All articles from Studies and Analyses >>>

The most recent press releases about innovation >>>

Die letzten 5 Focus-News des innovations-reports im Überblick:

Im Focus: Attoseconds break into atomic interior

A newly developed laser technology has enabled physicists in the Laboratory for Attosecond Physics (jointly run by LMU Munich and the Max Planck Institute of Quantum Optics) to generate attosecond bursts of high-energy photons of unprecedented intensity. This has made it possible to observe the interaction of multiple photons in a single such pulse with electrons in the inner orbital shell of an atom.

In order to observe the ultrafast electron motion in the inner shells of atoms with short light pulses, the pulses must not only be ultrashort, but very...

Im Focus: Good vibrations feel the force

A group of researchers led by Andrea Cavalleri at the Max Planck Institute for Structure and Dynamics of Matter (MPSD) in Hamburg has demonstrated a new method enabling precise measurements of the interatomic forces that hold crystalline solids together. The paper Probing the Interatomic Potential of Solids by Strong-Field Nonlinear Phononics, published online in Nature, explains how a terahertz-frequency laser pulse can drive very large deformations of the crystal.

By measuring the highly unusual atomic trajectories under extreme electromagnetic transients, the MPSD group could reconstruct how rigid the atomic bonds are...

Im Focus: Developing reliable quantum computers

International research team makes important step on the path to solving certification problems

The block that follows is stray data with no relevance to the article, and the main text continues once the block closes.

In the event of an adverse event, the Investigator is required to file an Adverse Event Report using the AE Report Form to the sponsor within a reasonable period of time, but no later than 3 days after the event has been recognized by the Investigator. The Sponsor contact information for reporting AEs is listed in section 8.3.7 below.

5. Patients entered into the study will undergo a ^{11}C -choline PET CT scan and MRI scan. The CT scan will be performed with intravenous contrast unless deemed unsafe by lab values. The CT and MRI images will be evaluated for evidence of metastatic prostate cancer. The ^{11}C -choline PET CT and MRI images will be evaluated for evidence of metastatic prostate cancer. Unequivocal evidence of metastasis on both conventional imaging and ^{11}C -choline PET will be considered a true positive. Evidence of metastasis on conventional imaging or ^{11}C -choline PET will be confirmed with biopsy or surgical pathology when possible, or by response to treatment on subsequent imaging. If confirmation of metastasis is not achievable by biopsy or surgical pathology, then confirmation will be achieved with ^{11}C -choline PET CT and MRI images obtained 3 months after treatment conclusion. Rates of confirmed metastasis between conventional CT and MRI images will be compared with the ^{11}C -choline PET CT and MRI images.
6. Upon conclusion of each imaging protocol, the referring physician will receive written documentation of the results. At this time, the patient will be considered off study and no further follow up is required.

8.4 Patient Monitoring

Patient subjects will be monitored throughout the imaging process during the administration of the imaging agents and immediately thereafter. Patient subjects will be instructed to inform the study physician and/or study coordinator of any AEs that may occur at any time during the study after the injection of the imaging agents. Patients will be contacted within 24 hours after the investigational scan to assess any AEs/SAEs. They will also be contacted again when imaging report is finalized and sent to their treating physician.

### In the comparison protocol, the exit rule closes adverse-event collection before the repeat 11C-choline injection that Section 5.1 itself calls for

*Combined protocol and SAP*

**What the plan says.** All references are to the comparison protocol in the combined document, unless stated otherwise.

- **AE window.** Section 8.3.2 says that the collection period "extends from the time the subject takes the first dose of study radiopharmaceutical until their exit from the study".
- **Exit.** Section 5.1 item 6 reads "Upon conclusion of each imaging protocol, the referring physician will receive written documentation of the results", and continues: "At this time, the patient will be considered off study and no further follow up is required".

Quantum computers may one day solve algorithmic problems which even the biggest supercomputers today can’t manage. But how do you test a quantum computer to...

Im Focus: In best circles: First integrated circuit from self-assembled polymer

For the first time, a team of researchers at the Max-Planck Institute (MPI) for Polymer Research in Mainz, Germany, has succeeded in making an integrated circuit (IC) from just a monolayer of a semiconducting polymer via a bottom-up, self-assembly approach.

In the self-assembly process, the semiconducting polymer arranges itself into an ordered monolayer in a transistor. The transistors are binary switches used...

Im Focus: Demonstration of a single molecule piezoelectric effect

Breakthrough provides a new concept of the design of molecular motors, sensors and electricity generators at nanoscale

Researchers from the Institute of Organic Chemistry and Biochemistry of the CAS (IOCB Prague), Institute of Physics of the CAS (IP CAS) and Palacký University...

All Focus news of the innovation-report >>>

Anzeige

Anzeige

VideoLinks
Industry & Economy
Event News

2nd International Conference on High Temperature Shape Memory Alloys (HTSMAs)

15.02.2018 | Event News

Aachen DC Grid Summit 2018

13.02.2018 | Event News

How Global Climate Policy Can Learn from the Energy Transition

12.02.2018 | Event News

 
Latest News

Basque researchers turn light upside down

23.02.2018 | Physics and Astronomy

Finnish research group discovers a new immune system regulator

23.02.2018 | Health and Medicine

Attoseconds break into atomic interior

23.02.2018 | Physics and Astronomy

VideoLinks
Science & Research
Overview of more VideoLinks >>>